Initially developed as a form of anesthesia in the 1970s, researchers eventually realized the drug’s immediate antidepressant and anti-anxiety effects compared to traditional psychiatric medications. Today, ketamine is perhaps the most studied psychedelic in terms of mental health treatment, revolutionizing treatment for people who have PTSD and treatment-resistant depression.
Most commonly found in magic mushrooms, psilocybin has been studied for its ability to target depression, anxiety, and certain addictions. The FDA has also designated psilocybin a breakthrough treatment for both major depressive disorder and treatment-resistant depression.
In a recent study, patients who received psilocybin-assisted psychotherapy saw improvement in depression symptoms for up to a year after treatment. Researchers have also found that psilocybin can help longtime smokers kick the habit for good.
Developed nearly 100 years ago, LSD was quickly recognized for its potential to treat anxiety and depression. More recently, LSD has been studied for its potential to help patients recover from various addictions, including alcohol use disorder (AUD), and for its ability to treat anxiety in terminally ill patients.
Risks of Psychedelic Therapy
The most significant concern associated with psychedelics is the potential for contamination, particularly in situations of self-medication. However, in clinical settings, psychedelics are generally considered safe substances.
Ecstasy and psilocybin use may elevate heart rate, blood pressure, and body temperature and cause mild headaches. However, these side effects are typically temporary and last until psychedelic effects wear off.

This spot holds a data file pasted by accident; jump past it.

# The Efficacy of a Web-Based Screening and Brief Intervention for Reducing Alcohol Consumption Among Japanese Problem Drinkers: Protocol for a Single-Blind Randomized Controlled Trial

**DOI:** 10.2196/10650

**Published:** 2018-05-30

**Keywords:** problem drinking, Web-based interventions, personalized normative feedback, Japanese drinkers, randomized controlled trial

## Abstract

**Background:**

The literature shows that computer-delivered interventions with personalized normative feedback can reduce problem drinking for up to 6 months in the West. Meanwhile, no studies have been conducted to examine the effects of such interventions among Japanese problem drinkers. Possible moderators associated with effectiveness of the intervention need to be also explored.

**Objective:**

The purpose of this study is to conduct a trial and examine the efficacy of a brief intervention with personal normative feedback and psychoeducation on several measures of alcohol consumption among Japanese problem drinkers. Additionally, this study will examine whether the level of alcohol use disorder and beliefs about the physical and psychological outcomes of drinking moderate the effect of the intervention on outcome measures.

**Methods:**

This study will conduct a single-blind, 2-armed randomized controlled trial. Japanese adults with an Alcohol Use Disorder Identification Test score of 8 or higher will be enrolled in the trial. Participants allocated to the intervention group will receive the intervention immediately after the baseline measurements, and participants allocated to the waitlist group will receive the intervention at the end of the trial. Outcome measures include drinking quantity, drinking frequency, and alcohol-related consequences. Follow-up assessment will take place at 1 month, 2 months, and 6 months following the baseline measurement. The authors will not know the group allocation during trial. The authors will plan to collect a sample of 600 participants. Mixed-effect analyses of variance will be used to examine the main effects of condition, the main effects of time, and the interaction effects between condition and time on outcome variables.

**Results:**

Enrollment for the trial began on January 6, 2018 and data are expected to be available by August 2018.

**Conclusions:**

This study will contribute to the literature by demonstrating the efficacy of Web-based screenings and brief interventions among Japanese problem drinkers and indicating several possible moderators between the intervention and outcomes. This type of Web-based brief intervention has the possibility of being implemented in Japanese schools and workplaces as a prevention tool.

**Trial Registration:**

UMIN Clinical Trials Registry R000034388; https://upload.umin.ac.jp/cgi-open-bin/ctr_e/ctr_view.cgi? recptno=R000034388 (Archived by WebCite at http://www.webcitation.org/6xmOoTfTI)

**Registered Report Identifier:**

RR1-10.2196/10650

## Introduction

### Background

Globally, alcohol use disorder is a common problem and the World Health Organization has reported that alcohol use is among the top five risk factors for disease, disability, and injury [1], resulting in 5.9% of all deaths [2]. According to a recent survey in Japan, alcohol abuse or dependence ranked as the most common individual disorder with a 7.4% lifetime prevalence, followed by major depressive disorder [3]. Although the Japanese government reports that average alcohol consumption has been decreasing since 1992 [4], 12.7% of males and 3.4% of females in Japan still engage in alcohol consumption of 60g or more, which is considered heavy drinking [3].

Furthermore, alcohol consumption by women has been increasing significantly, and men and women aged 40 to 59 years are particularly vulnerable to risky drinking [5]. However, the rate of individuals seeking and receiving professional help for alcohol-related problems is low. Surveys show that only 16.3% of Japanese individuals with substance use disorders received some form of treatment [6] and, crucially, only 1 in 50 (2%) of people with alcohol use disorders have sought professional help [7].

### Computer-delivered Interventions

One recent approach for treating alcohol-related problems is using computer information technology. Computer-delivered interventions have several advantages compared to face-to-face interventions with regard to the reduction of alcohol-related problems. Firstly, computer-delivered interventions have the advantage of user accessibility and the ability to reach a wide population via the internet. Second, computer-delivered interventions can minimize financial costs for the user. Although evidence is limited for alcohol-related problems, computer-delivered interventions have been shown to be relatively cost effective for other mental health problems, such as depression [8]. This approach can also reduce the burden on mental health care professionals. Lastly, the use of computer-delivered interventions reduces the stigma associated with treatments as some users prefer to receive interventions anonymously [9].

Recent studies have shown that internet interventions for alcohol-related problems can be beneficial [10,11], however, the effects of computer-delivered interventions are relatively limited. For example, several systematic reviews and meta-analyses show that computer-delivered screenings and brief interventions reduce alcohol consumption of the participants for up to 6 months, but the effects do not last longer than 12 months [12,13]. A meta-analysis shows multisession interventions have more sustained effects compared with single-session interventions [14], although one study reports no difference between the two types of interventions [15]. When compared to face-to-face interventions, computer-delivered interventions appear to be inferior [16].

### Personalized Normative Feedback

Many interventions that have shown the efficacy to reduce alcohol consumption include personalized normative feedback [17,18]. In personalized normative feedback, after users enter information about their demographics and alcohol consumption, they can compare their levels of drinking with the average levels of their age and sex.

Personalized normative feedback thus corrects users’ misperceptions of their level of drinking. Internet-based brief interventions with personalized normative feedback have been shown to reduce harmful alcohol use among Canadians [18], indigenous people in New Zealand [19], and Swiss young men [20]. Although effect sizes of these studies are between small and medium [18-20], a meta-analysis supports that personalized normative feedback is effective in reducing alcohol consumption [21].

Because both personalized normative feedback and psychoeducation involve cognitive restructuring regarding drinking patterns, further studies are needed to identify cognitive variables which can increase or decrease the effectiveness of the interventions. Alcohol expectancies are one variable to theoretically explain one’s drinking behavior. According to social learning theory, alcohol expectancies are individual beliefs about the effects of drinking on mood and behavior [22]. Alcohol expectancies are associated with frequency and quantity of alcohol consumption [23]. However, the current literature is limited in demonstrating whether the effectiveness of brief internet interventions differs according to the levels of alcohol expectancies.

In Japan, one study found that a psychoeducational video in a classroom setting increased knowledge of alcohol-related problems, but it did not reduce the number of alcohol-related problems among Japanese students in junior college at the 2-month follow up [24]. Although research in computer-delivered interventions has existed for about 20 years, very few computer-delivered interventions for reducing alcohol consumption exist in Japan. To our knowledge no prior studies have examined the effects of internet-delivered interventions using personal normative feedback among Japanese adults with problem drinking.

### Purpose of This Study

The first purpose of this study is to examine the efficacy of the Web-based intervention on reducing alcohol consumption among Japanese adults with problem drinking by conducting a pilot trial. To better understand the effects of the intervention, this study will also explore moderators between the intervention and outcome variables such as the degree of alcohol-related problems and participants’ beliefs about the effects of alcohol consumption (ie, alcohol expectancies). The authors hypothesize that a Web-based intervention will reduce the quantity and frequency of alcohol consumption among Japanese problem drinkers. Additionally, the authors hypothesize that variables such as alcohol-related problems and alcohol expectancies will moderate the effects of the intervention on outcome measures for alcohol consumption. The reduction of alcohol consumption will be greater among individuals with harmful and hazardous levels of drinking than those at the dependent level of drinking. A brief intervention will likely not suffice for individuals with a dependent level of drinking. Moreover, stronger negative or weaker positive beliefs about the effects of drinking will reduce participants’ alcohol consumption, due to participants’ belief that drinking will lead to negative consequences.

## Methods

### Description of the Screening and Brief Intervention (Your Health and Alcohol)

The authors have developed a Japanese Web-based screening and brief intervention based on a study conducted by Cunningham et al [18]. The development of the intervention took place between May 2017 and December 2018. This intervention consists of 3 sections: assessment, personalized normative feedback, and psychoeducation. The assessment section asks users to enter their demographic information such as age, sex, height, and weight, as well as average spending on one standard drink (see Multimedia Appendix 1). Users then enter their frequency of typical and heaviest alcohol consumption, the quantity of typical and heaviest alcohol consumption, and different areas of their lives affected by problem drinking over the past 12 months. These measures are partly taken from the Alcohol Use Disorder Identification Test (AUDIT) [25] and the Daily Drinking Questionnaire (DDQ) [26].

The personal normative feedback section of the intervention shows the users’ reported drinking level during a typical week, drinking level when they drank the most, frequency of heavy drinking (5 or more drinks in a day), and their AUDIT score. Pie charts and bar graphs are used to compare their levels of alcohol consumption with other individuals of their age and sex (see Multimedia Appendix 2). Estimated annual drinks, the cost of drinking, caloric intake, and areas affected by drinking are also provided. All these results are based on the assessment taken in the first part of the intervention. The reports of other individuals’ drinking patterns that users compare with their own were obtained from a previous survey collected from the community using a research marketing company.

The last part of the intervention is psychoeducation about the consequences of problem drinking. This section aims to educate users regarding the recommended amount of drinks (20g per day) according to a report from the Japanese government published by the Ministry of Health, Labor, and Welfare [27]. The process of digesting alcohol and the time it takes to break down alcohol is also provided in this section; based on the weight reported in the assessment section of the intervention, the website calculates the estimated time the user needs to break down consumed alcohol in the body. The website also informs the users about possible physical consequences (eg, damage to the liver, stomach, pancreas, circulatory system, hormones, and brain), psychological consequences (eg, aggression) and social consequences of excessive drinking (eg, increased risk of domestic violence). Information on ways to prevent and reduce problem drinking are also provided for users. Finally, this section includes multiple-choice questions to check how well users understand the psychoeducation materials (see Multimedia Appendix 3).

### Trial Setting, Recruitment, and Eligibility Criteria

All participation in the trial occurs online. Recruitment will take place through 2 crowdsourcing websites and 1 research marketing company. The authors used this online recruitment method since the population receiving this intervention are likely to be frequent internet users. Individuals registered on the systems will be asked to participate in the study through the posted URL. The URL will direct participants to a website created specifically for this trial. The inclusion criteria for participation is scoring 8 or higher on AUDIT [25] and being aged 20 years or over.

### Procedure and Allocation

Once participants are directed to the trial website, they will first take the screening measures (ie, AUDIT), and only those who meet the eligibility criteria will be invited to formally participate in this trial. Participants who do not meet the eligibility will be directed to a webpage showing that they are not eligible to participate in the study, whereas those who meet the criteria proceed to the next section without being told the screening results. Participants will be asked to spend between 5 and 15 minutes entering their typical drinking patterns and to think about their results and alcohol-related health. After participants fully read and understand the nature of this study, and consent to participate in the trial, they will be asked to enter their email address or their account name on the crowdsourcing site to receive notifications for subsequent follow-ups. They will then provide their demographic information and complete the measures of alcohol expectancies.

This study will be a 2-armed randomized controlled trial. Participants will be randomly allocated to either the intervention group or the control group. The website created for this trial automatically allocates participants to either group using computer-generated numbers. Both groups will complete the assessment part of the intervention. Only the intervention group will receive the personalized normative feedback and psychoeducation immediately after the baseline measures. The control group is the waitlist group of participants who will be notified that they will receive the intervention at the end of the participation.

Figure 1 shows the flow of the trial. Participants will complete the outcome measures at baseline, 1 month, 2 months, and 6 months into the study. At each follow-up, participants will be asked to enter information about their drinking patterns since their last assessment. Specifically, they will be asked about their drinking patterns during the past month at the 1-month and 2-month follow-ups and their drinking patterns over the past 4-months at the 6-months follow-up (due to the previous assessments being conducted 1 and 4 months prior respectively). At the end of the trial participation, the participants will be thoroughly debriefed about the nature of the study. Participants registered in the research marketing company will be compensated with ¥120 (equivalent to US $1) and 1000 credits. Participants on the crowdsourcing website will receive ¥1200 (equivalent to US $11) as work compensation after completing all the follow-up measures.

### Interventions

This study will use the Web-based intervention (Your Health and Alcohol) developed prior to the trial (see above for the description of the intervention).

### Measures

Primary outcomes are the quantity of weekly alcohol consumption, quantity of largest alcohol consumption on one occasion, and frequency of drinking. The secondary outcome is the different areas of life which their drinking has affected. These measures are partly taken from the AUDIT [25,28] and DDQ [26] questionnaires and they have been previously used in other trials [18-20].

On the other hand, psychedelics are associated with an increased risk of psychosis in people with psychotic disorders or a family history of them. LSD use may also cause hallucinogen-persisting perception disorder (HPPD), a rare condition that causes intense flashbacks and hallucinations.
The Future of Psychedelic-Assisted Psychiatric Treatment
Despite being banned nearly half a century ago, decades of advocacy and research have brought psychedelics to the forefront of psychiatric treatment development once more. Even from the 1950s through the 1970s, psychedelics were recognized for their potential to treat complex psychiatric conditions like PTSD, treatment-resistant depression, and addiction. Researchers have begun exploring the potential benefits of ibogaine and ayahuasca.
Find Holistic Recovery at TRUE Addiction and Behavioral Health
Psychedelic-assisted therapy may still be in its infancy, but help is still available if you or a loved one are struggling with mental illness, trauma, or addiction. If treatment has not worked for you, consider contacting TRUE Addiction and Behavioral Health.
At TRUE Addiction and Behavioral Health, our care team endeavors to devise treatment plans that cater to each person’s unique needs and aspirations, offering a variety of alternative, holistic, and evidence-based treatments for lasting recovery.
Don’t wait to start your path to healing. Contact us today by calling our 24/7 helpline at (615) 527-8610 or emailing Info@TrueAddictionBH.org.